CSRD

CSRD Framework and Legal Background – What is the new CSRD Regulation?

The CSRD framework is a complex collection of reporting requirements on sustainability information. In this article, we’ll outline the legal background and the requirements of EU’s new directive. 

Corporate sustainability reporting directive (CSRD) is part of the EU’s Green Development Agenda for the business sector. To achieve sustainability goals, the EU has implemented the Corporate Sustainability Reporting Directive (CSRD, EU 2022/2464) and Taxonomy Regulation (EU 2020/852). These two legislative texts define a new digital sustainability reporting framework for EU companies.

Corporate Sustainability Reporting Directive – CSRD framework and legal requirements

The Corporate Sustainability Reporting Directive is commonly referred to as a framework. However, in correct terms the CSRD is not one. It is a directive issued by the European Council, complemented by the ESRS reporting standards. These two are not just a loose set of best practices; rather, they are rules for sustainability reporting that companies must comply with. While the CSRD allows for some flexibility through the ESRS transitional provisions, it remains a legally binding.

The Corporate Sustainability Reporting Directive (CSRD), effective January 2023,  is an amending legislative act affecting existing directives such as the Accounting Directive (2013/34/EU), the Transparency Directive (2004/109/EC), and the Audit Directive (2006/43/EC). The CSRD effectively replaces the previous non-financial reporting directive (NFRD, 2014/95/EU) and defines mandatory sustainability reporting for a wider collection of companies and other entities within EU. Its provisions will require companies to disclose environmental, social and governance information, including information across value chains. 

CSRD is one of the actions implemented under the EU Green Deal and the sustainable finance action plan and aims to foster transparency by strengthening sustainability reporting and accounting. Through this goal, the CSRD helps investors identify companies engaged in sustainable activities.

CSRD legal requirements in a nutshell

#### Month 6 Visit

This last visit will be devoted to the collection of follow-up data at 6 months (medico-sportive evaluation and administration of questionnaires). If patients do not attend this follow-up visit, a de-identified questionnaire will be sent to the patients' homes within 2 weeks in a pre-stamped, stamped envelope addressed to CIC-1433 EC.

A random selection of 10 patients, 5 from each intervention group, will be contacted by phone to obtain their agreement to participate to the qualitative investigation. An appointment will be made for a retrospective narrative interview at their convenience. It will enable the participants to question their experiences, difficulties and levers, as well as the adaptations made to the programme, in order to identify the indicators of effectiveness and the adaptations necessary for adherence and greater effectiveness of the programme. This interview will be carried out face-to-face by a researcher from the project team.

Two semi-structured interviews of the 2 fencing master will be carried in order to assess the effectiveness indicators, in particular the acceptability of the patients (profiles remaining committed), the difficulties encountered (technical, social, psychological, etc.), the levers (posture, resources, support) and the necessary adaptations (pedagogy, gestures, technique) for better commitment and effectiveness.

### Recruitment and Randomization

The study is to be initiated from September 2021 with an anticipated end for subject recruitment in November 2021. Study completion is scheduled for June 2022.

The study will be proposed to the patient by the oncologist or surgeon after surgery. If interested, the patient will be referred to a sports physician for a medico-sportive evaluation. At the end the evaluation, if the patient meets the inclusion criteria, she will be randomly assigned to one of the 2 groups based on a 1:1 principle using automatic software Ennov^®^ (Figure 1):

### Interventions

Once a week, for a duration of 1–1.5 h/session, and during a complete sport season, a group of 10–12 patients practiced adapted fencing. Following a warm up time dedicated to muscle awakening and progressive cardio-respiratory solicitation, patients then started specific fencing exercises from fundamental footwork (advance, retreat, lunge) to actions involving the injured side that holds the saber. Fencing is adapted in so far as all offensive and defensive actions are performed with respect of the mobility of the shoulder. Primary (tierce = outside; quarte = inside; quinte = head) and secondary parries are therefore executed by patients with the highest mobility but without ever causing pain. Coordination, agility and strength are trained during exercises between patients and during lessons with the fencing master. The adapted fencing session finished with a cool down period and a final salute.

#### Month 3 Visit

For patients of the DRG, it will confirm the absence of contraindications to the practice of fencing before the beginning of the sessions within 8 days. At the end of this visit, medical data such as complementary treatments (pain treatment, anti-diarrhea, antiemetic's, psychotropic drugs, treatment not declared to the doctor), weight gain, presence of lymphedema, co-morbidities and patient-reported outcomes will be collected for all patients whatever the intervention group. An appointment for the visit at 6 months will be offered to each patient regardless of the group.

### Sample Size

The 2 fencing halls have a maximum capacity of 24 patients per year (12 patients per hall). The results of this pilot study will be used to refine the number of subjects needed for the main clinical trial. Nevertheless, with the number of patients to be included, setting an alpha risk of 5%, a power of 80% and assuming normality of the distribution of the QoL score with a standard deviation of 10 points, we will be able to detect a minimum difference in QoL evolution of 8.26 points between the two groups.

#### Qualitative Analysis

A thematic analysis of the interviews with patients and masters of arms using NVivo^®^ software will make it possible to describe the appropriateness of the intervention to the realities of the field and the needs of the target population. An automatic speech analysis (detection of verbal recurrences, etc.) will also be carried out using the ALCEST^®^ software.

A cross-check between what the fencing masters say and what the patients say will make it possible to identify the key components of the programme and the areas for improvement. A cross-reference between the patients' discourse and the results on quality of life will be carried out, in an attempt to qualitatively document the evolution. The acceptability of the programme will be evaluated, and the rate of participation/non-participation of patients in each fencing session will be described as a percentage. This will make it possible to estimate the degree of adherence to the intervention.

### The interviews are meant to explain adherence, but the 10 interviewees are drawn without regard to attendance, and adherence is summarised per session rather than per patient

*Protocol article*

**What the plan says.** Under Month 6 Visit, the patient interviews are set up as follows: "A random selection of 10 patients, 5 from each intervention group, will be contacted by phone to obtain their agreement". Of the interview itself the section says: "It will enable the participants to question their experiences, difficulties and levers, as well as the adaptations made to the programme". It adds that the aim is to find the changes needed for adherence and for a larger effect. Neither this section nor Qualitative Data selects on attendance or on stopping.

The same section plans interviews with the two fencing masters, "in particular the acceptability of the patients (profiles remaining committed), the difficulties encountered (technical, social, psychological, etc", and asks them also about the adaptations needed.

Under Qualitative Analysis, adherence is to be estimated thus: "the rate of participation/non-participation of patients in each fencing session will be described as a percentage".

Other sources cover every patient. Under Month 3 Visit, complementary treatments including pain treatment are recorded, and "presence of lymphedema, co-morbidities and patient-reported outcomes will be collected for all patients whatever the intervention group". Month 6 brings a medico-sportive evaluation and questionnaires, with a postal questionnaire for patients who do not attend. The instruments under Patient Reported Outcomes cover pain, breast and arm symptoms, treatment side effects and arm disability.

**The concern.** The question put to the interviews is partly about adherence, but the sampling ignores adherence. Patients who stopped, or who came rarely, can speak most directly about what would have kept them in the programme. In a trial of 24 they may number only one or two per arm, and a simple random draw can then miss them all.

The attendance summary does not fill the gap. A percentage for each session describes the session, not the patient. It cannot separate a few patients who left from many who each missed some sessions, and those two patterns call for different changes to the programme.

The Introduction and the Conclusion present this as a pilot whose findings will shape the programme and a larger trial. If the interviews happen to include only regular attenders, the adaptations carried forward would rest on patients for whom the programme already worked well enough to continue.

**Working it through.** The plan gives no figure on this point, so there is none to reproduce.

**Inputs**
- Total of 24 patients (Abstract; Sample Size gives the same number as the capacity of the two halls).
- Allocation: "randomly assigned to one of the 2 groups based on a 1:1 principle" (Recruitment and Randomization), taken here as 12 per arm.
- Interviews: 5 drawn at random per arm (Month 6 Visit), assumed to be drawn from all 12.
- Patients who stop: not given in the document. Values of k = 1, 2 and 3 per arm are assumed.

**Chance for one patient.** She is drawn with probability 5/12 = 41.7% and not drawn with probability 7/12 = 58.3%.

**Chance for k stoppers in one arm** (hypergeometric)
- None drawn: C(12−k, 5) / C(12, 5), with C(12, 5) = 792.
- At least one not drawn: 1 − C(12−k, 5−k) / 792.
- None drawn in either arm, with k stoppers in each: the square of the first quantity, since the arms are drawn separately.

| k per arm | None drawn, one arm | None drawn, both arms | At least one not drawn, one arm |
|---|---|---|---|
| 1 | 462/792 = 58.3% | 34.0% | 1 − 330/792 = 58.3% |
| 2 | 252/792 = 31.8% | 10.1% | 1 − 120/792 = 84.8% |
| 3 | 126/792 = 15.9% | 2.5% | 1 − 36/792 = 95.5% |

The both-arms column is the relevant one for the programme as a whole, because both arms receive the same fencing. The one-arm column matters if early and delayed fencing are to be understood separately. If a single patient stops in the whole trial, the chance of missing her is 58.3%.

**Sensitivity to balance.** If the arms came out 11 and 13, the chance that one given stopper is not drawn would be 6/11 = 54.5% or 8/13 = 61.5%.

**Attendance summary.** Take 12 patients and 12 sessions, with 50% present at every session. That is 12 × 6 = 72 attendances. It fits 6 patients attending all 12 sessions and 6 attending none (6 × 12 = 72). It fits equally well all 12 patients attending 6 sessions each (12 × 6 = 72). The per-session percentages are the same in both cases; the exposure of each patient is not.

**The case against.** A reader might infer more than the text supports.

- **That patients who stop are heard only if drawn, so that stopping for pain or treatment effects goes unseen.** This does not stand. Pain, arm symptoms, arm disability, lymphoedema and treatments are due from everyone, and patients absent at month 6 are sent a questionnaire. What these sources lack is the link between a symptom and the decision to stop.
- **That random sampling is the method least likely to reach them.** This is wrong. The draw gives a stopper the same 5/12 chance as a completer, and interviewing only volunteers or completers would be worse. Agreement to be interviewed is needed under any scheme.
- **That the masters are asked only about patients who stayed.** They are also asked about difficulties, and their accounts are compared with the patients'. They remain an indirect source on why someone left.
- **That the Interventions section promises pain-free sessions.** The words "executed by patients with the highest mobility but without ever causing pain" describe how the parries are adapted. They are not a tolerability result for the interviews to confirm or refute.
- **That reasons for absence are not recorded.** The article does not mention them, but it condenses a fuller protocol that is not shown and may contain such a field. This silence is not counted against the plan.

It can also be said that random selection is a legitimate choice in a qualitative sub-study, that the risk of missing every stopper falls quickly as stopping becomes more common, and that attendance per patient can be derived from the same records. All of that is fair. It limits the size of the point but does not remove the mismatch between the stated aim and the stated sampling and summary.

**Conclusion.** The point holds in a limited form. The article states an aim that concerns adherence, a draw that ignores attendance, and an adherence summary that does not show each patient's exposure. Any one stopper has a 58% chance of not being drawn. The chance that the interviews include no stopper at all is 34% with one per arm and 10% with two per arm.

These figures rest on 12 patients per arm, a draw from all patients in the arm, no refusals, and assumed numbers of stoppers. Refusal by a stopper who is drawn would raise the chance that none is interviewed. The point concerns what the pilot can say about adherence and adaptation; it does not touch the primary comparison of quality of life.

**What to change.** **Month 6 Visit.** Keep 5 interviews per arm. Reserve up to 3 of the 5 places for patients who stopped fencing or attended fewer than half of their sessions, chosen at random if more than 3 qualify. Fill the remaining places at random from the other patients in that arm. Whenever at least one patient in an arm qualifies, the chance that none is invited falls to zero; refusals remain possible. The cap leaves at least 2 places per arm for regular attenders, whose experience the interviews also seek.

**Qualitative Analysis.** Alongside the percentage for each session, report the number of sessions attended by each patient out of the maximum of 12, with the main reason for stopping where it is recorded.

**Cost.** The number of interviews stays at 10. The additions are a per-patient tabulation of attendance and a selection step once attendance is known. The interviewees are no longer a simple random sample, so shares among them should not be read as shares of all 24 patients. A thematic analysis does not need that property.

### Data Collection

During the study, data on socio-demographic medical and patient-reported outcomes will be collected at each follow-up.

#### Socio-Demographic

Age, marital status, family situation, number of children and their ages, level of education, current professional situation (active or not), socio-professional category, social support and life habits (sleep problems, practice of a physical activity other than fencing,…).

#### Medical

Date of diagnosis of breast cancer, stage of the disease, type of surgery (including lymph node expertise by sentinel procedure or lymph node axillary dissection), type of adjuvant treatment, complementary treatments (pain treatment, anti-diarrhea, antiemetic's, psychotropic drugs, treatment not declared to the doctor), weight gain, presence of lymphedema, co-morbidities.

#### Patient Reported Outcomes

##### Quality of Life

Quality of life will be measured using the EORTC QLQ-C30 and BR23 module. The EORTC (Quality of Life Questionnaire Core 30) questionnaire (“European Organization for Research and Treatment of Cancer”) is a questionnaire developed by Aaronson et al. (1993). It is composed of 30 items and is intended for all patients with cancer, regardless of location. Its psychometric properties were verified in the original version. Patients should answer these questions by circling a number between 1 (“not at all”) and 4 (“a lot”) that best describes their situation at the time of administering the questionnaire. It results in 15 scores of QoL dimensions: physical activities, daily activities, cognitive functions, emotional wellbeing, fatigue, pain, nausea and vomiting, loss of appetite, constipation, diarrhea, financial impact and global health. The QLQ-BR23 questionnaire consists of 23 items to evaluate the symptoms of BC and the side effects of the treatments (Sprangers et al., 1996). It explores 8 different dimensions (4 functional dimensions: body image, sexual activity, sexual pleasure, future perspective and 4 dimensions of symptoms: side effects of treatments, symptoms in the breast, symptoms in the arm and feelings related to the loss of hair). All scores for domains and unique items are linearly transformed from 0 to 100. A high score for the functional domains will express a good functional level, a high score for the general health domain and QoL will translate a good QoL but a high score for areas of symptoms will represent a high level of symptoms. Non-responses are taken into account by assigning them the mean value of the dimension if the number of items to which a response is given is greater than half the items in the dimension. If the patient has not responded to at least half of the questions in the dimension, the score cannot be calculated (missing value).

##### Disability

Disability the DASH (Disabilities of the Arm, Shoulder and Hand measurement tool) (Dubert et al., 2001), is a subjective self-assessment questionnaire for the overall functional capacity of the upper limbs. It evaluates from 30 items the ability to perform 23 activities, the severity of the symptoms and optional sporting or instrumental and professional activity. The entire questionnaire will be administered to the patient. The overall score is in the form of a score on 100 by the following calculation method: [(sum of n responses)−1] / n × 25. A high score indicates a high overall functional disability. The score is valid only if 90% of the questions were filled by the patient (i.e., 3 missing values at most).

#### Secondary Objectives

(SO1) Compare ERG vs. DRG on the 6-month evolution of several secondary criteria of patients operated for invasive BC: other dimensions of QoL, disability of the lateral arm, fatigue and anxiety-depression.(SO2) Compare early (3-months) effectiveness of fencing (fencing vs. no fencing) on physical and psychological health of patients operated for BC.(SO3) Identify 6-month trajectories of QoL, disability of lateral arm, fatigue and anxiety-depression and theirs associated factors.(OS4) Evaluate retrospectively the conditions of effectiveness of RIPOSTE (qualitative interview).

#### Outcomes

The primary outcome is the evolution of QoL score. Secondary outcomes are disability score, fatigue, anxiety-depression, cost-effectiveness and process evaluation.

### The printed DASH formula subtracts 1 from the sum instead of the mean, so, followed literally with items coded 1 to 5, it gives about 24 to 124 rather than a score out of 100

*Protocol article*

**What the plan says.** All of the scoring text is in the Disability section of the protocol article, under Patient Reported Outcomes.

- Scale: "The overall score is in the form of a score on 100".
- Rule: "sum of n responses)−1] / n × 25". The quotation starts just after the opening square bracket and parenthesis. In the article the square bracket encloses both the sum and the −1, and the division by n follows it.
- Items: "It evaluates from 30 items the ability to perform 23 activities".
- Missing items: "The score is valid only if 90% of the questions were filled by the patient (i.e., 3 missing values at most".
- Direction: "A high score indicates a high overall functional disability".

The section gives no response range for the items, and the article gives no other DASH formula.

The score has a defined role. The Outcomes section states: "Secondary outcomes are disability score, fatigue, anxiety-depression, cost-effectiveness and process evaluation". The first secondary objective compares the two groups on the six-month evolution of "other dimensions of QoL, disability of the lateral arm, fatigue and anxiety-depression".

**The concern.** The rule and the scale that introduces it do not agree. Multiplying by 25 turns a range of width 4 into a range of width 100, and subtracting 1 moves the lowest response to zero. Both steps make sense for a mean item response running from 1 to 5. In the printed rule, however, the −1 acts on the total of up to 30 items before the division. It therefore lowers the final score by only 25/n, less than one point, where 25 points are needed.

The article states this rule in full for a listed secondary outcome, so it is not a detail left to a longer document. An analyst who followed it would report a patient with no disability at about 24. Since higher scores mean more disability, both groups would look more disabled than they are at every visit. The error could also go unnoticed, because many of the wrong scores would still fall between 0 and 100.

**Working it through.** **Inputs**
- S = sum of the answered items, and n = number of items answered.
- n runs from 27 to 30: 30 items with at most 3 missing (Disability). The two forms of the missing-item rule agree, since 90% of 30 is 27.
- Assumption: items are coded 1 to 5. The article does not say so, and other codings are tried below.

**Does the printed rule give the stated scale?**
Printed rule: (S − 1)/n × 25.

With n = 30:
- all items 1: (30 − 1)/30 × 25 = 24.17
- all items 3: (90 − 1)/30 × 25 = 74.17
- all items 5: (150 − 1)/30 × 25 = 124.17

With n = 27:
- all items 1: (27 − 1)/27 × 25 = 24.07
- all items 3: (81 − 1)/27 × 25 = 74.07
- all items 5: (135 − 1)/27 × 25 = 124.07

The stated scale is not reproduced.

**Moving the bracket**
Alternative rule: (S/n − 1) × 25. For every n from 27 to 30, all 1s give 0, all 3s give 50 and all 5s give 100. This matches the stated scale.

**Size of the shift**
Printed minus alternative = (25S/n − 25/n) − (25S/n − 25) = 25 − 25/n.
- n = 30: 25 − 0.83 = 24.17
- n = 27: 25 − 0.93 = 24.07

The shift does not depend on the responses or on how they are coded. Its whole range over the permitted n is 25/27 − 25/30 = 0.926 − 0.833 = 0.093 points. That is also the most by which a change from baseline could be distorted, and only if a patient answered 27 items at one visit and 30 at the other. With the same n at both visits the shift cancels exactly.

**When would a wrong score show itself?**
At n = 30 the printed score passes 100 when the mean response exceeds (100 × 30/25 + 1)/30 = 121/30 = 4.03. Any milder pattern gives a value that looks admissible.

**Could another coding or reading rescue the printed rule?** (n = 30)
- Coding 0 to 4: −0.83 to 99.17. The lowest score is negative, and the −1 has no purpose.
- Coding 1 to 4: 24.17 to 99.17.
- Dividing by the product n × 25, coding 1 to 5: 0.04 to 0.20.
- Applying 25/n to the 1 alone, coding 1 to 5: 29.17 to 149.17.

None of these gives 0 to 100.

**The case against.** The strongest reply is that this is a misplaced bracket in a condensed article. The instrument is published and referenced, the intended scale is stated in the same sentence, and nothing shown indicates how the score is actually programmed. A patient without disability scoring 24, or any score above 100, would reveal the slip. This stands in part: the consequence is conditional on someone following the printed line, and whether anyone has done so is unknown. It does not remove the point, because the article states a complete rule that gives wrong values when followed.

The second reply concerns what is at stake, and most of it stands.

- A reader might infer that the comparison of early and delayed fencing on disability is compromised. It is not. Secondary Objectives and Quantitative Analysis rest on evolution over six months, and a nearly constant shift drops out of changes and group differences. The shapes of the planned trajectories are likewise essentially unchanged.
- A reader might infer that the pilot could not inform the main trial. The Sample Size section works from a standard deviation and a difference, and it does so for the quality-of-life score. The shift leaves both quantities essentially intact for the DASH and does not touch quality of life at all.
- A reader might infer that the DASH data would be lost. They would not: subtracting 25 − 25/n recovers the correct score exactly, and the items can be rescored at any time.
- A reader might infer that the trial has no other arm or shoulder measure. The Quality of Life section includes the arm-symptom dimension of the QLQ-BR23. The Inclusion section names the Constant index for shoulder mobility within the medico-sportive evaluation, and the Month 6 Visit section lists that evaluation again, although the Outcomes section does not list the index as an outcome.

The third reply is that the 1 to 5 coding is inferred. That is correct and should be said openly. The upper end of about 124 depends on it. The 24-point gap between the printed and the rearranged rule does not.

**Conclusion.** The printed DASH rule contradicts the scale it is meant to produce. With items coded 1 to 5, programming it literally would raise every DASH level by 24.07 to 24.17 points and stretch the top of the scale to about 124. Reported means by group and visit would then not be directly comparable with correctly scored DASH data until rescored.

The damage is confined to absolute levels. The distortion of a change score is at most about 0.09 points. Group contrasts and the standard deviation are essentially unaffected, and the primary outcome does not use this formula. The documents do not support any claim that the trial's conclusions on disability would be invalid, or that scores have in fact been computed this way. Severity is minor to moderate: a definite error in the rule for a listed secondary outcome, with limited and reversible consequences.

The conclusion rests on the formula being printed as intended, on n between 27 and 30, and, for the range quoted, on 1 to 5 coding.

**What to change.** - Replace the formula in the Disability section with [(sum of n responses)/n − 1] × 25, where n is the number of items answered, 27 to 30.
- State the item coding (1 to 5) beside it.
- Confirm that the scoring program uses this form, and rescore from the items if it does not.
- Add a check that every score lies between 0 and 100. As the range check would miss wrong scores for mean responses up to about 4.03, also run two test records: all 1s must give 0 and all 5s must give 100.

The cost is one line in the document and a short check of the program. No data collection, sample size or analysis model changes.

Reporting standards Digital reporting  Assurance – digitally 
Information must be reported according to the European Sustainability Reporting Standards (ESRS, (EU) 2023/2772)
This ensures data quality and consistency. 
The information in the sustainability statement must be available in a digital, machine-readable format. Data will be transferred to the European Single Access Point (ESAP) database via national contact points. The sustainability information must be verified by an independent party under limited assurance. Information must be reliable, well-documented, and traceable. 

Who needs to comply with CSRD? 

The legislative obligations for companies will come into force gradually over four years, starting with large, listed companies with over 500 employees needing to report on information from the financial year 2024. All large companies that meet 2 of 3 conditions must comply from 2025: more than 250 employees, 50M€ revenue or 25M€ balance sheet. From 2026, listed SME companies will be added. 

Non-EU -companies that operate in the EU must comply with the reporting requirements from 2028 if they have a subsidiary or an establishment in the EU and a total turnover of more than 150M€ within the EU. Small businesses are, in practice, asked to provide similar information through the supply chain.    

Taxonomy Regulation and Related Delegated Acts – The financial side of the CSRD legal framework

The EU Taxonomy Regulation connects financial performance to sustainability reporting. The EU Taxonomy is the European Union’s means for companies to implement the EU Green Deal goal to transition to a low-carbon and resource-efficient future from a financial perspective. It applies to both financial and non-financial sectors.